The aircraft is one of the most magnificent illustrations of human engineering. Whether military or civilian, iconic models have marked out the history of aviation and enabled pilots as brave as they were talented to become part of the legend. From the Blériot XI, which crossed the English Channel in 1909, to the Supermarine Spitfire of the Battle of Britain – a decisive stage in the Second World War -, the majestic Concorde or the plane of the future SpaceLiner, here are some of the legendary aircrafts that will always make us dream for more.
Before starting the list, we should note that this list is made on no particular order and the aircrafts you will see here are randomly listed. Let’s get down to list.
23. Canadair CL-415, a Water Bomber with an Impressive Capacity
The Canadair CL-415 is a light water bomber aircraft designed and built by the Canadian firm Bombardier Aerospace. The aircraft is a specialist in firefighting and is in use in numerous countries, including France, where it is known as the “Pelican”. The aircraft is well-known for its high levels of reliability and has two tanks that can hold more than 6,000 liters of water.
Named after the Fouga Magister, it is a jet aircraft developed in France in the 1950s. Identifiable by its V-shaped rear tail, the aircraft was first employed as a pilot trainer for the French Air Force and as a communication aircraft. Thanks to its abilities, it also proved to be a fantastic aerobatic aircraft and was operated by the Patrouille de France between 1956 and 1980. A thousand of these aircraft were produced and the Fouga Magister was later adopted by some 20 countries.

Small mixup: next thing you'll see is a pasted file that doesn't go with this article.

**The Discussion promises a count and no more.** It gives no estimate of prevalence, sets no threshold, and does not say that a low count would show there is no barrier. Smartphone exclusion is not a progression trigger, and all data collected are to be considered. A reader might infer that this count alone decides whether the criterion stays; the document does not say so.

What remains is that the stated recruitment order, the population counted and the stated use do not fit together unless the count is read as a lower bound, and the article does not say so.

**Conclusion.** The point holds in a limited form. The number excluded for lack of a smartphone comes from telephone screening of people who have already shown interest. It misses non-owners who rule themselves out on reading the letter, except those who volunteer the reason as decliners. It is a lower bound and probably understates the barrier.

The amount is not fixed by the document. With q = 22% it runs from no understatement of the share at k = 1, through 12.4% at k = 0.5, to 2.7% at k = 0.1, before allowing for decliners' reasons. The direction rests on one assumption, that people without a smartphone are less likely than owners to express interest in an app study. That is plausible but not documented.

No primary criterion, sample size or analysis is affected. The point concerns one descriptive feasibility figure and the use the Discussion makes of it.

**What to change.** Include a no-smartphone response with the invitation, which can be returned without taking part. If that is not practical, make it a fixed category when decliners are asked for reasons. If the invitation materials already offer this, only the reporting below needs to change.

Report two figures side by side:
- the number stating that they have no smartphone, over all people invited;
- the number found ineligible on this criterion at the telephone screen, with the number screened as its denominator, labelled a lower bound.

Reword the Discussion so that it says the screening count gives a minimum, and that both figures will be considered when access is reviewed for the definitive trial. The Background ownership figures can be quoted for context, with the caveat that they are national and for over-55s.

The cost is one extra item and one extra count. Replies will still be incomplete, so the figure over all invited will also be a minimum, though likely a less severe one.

This World War II German short-lived single-seat fighter-bomber, which operated between 1944 and 1945, was the first military jet aircraft. The first trials were performed in 1941 (using a piston engine) and in 1942 with two engines. Flying speeds of over 800 km/h were recorded in operation. Being faster than any plane of the time, it was very hard to shoot down and it was very effective in attack.
On the other hand, the Me 262 had a short range of just over an hour, which meant a maximum range of about 1,000 kilometers, well under half that in operations. The engines delivered little power at low speeds. They were also unpredictable and responded poorly to go-arounds, occasionally shutting down. When the Allied armies took control of the skies in the spring of 1944, it was hard for the German army to exploit the Me 262.
Airbus Group Innovations launched the E-Fan, a twin-engine electric aircraft in 2011. Thanks to its lithium-ion batteries installed in the wings and its two 60 kW electric motors, the E-Fan can fly for one hour at an average speed of 160 km/h. The E-Fan flew across the English Channel from Lydd, England, to Calais on 10 July 2015.